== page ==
But as the EPI authors note, Singapore demonstrates how “predominately urban nations can capitalize on population density to achieve strong environmental performance.” Singapore can be seen as a beacon to a future where the population of urban residents is predicted to rise from 54 percent of the total today to 66 percent by 2050, according to a UN report.
5. Czech Republic
population 10.6 million

Prague’s push for more nuclear power may mean the country trades one set of environmental headaches for another. (Photo: © Martinlisner | Dreamstime.com)

Prague’s push for more nuclear power may mean the country trades one set of environmental headaches for another. (Photo: © Martinlisner | Dreamstime.com)

Polluted air, dirty rivers, contaminated soil. These environmental wounds remained across the landscape of the modern Czech Republic, which emerged after four decades of communist rule.
The OECD says parts of this nation — Northern Bohemia and Moravia — ranked among the “most heavily polluted areas of Europe” during the communist era, thanks to a centrally planned economy that gave low priority to the environment and high priority to cheap energy from open-pit brown-coal mining. These mines were part of a larger environmental disaster area known as the Black Triangle, a border area shared by the former Czechoslovakia, the former East Germany and Poland. However, while some scars remain, the environmental recovery of the Czech Republic shows that even the harshest effects of unbridled industrialization can be remedied.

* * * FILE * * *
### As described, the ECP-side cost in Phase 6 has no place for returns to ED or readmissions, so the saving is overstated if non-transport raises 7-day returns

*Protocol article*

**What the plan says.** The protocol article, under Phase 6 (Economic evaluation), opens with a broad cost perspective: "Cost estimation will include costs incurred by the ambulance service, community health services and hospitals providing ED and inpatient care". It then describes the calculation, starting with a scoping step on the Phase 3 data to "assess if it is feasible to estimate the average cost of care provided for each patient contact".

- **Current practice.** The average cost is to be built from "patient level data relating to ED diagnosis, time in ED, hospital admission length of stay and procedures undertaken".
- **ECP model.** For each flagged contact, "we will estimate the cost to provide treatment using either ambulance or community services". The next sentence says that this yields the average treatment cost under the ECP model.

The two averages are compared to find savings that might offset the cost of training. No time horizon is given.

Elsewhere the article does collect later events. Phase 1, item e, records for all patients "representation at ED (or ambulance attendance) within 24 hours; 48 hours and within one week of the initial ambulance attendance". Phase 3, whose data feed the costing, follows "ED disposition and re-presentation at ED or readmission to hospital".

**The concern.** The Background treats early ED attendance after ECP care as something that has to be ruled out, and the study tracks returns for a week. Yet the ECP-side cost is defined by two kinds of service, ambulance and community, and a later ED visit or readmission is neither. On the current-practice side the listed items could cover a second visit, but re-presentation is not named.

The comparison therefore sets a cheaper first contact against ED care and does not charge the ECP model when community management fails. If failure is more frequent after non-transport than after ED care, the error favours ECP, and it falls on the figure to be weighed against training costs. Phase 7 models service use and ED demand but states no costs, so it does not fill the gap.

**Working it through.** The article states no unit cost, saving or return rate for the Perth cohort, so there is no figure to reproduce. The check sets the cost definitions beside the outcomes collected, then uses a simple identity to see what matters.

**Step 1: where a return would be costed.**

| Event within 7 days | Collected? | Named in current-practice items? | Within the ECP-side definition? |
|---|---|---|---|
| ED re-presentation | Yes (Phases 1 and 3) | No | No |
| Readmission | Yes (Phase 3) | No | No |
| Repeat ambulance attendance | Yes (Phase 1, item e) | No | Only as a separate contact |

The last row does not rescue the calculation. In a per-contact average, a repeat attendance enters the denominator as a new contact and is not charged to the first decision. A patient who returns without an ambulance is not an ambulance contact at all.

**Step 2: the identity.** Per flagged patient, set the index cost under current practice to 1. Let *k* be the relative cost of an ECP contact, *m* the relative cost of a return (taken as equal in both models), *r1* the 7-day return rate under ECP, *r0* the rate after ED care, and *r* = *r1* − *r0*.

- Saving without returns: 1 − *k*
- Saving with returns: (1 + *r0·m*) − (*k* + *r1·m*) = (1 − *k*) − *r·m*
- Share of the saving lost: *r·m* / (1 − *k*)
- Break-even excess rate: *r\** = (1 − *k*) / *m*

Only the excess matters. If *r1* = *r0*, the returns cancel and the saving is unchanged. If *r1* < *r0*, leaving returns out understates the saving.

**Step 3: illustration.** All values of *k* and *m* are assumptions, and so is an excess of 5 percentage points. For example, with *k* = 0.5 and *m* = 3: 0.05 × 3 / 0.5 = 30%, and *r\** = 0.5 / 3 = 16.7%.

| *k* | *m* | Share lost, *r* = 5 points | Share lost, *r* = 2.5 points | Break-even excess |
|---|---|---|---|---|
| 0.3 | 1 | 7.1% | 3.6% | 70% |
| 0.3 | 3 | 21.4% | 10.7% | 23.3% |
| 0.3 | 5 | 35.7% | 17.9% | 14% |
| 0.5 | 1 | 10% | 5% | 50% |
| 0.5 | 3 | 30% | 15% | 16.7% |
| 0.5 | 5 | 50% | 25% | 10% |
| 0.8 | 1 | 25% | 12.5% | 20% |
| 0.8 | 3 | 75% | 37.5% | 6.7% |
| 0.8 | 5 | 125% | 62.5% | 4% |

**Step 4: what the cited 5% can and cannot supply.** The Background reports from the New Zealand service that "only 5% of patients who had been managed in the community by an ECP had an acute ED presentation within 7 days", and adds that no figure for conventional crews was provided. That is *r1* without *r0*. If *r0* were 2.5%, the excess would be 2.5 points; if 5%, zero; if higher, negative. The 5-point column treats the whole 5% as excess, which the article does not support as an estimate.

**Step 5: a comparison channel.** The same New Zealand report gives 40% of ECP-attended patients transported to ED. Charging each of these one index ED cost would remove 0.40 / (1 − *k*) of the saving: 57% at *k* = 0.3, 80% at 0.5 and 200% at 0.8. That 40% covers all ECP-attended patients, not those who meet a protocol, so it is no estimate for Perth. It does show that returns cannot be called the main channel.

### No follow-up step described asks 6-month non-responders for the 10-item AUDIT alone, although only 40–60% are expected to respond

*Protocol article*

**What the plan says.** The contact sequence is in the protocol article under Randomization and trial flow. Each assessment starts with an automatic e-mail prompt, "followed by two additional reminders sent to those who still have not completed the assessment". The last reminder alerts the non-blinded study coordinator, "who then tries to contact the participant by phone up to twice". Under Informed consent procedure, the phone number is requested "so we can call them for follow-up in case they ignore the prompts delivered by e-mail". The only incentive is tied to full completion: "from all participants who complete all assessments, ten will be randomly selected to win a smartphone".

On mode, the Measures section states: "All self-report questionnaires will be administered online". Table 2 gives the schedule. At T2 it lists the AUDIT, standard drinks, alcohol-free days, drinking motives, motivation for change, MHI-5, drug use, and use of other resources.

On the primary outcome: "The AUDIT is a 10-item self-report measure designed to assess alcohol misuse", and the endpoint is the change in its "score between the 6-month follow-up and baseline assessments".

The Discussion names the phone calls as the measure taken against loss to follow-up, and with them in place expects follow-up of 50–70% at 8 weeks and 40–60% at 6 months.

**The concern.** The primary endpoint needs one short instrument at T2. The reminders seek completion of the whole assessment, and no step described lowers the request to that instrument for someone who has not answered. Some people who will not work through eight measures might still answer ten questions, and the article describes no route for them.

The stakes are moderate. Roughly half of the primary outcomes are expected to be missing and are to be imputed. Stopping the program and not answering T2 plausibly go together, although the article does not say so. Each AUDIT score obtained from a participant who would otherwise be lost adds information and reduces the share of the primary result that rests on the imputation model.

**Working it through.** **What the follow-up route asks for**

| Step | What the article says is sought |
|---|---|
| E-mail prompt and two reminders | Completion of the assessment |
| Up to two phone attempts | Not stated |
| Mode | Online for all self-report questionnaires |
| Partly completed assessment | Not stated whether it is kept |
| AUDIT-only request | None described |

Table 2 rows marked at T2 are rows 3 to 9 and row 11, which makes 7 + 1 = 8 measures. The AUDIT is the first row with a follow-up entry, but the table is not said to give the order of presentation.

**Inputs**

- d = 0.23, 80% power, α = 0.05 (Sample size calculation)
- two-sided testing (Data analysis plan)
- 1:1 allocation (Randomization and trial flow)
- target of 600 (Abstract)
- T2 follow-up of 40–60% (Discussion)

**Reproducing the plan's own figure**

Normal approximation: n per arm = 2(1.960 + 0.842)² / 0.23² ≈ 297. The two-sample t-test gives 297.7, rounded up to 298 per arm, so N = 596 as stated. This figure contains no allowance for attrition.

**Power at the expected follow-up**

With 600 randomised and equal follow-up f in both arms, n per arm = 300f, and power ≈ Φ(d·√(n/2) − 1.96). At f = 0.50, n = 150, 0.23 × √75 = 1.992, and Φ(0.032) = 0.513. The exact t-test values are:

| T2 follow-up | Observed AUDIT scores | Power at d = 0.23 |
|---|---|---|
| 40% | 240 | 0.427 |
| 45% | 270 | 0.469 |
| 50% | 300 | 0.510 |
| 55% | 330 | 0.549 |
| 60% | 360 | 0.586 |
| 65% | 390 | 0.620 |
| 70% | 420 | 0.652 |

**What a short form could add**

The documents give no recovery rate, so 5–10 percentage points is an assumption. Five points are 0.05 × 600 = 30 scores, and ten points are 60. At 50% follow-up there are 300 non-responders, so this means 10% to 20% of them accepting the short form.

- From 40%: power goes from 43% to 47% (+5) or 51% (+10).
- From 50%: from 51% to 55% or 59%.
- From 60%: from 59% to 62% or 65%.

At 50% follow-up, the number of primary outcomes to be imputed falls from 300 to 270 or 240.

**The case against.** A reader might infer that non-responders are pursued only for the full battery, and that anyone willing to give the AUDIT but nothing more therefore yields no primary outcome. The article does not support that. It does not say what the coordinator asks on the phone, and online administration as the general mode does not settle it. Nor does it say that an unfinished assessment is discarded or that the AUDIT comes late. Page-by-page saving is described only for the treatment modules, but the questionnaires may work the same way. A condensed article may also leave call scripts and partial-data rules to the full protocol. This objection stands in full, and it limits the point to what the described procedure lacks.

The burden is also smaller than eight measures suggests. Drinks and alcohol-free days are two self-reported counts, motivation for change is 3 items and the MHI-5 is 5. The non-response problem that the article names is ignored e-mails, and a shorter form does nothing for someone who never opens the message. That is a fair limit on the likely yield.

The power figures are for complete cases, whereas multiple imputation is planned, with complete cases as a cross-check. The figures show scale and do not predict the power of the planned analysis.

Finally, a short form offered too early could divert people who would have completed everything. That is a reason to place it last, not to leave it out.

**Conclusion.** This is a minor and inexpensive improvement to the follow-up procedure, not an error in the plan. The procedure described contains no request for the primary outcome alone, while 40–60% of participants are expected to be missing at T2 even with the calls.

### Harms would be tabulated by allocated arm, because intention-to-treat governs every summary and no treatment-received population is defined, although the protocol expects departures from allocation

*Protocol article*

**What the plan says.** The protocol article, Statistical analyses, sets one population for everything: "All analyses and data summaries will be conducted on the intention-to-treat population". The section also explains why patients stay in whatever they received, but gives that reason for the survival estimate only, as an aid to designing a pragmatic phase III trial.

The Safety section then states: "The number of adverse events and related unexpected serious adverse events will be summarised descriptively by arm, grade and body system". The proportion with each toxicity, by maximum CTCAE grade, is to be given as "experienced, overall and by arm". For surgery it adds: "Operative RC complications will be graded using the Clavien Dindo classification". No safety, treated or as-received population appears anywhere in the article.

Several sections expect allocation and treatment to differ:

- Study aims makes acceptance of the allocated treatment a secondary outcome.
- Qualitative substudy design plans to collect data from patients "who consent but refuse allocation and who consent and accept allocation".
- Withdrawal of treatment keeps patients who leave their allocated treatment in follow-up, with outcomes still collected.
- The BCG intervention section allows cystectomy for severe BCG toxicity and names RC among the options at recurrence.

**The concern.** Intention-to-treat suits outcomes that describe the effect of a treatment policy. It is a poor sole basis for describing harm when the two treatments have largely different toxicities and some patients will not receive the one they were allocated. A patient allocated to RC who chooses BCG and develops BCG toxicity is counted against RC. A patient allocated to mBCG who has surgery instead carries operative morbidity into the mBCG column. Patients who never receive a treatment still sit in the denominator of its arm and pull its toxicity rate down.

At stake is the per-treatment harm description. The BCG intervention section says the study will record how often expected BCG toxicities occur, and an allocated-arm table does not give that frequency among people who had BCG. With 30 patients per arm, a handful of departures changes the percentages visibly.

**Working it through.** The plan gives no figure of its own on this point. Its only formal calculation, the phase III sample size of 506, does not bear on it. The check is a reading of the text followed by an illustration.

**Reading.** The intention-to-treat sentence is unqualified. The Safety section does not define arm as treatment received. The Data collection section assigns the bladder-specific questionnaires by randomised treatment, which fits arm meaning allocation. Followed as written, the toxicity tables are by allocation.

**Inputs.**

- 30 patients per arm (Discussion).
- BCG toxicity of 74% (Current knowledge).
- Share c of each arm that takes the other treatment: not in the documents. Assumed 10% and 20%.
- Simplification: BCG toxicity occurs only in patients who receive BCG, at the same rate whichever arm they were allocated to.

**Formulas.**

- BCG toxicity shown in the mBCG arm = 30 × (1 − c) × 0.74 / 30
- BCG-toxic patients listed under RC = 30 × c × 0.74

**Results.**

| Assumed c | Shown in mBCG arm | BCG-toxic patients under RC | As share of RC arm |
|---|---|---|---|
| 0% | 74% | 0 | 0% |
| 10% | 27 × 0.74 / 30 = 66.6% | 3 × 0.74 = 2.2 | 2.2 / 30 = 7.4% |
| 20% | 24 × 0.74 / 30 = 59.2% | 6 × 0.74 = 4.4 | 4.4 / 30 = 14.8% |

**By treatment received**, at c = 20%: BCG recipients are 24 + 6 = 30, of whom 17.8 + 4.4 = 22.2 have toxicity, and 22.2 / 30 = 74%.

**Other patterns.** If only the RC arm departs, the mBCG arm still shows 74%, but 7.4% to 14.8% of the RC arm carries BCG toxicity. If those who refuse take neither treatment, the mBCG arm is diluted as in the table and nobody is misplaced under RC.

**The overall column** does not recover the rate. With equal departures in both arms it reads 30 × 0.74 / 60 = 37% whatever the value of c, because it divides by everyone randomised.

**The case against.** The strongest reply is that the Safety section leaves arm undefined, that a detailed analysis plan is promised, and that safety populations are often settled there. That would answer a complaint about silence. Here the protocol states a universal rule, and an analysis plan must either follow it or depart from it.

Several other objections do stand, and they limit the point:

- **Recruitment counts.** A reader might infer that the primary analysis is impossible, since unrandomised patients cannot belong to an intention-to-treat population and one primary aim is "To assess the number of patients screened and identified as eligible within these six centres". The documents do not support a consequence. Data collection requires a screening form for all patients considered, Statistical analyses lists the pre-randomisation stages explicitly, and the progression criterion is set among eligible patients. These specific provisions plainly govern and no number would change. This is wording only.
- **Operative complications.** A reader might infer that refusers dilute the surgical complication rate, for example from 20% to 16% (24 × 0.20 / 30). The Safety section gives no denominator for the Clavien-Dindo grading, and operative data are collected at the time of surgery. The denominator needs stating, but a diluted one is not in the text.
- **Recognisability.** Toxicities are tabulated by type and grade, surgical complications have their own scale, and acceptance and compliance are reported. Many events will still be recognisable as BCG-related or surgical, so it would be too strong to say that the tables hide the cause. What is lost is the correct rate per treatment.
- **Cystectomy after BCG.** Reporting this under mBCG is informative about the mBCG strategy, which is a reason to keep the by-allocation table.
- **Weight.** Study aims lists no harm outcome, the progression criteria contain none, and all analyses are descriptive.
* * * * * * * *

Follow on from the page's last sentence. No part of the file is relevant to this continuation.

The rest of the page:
The Velvet Revolution of 1989 did not just mean western-style democracy and capitalism. It radically changed environmental governance. New laws enforced by a new environment ministry led to substantial improvements in short order. Between 1990 and 1996, environmental expenditure as a share of GDP eventually reached three percent. Notably, the Czech state contributed little to this figure, with most money coming from the private sector. This pattern has continued, as the state seeks to create economic incentives to discourage water and air pollution by industry.
This approach has produced “tangible results,” according to the OECD, and Yale’s EPI confirms this assessment. It praises the Czech Republic for its commitment towards biodiversity and constitutionally enshrined protection of natural resources. According to Yale’s Angel Hsu, the Czech government has placed almost 14 percent of its space under protection, good enough for 13th place in the category of biodiversity/habitat. Earlier this year, the Czech government imported 14 wild mares from the United Kingdom to help combat invasive species of grasses that have crowded out native flora and fauna. This kind of action, and the country’s standing in the EPI, reflects what the OECD calls a “long tradition of nature conservation and forest management.”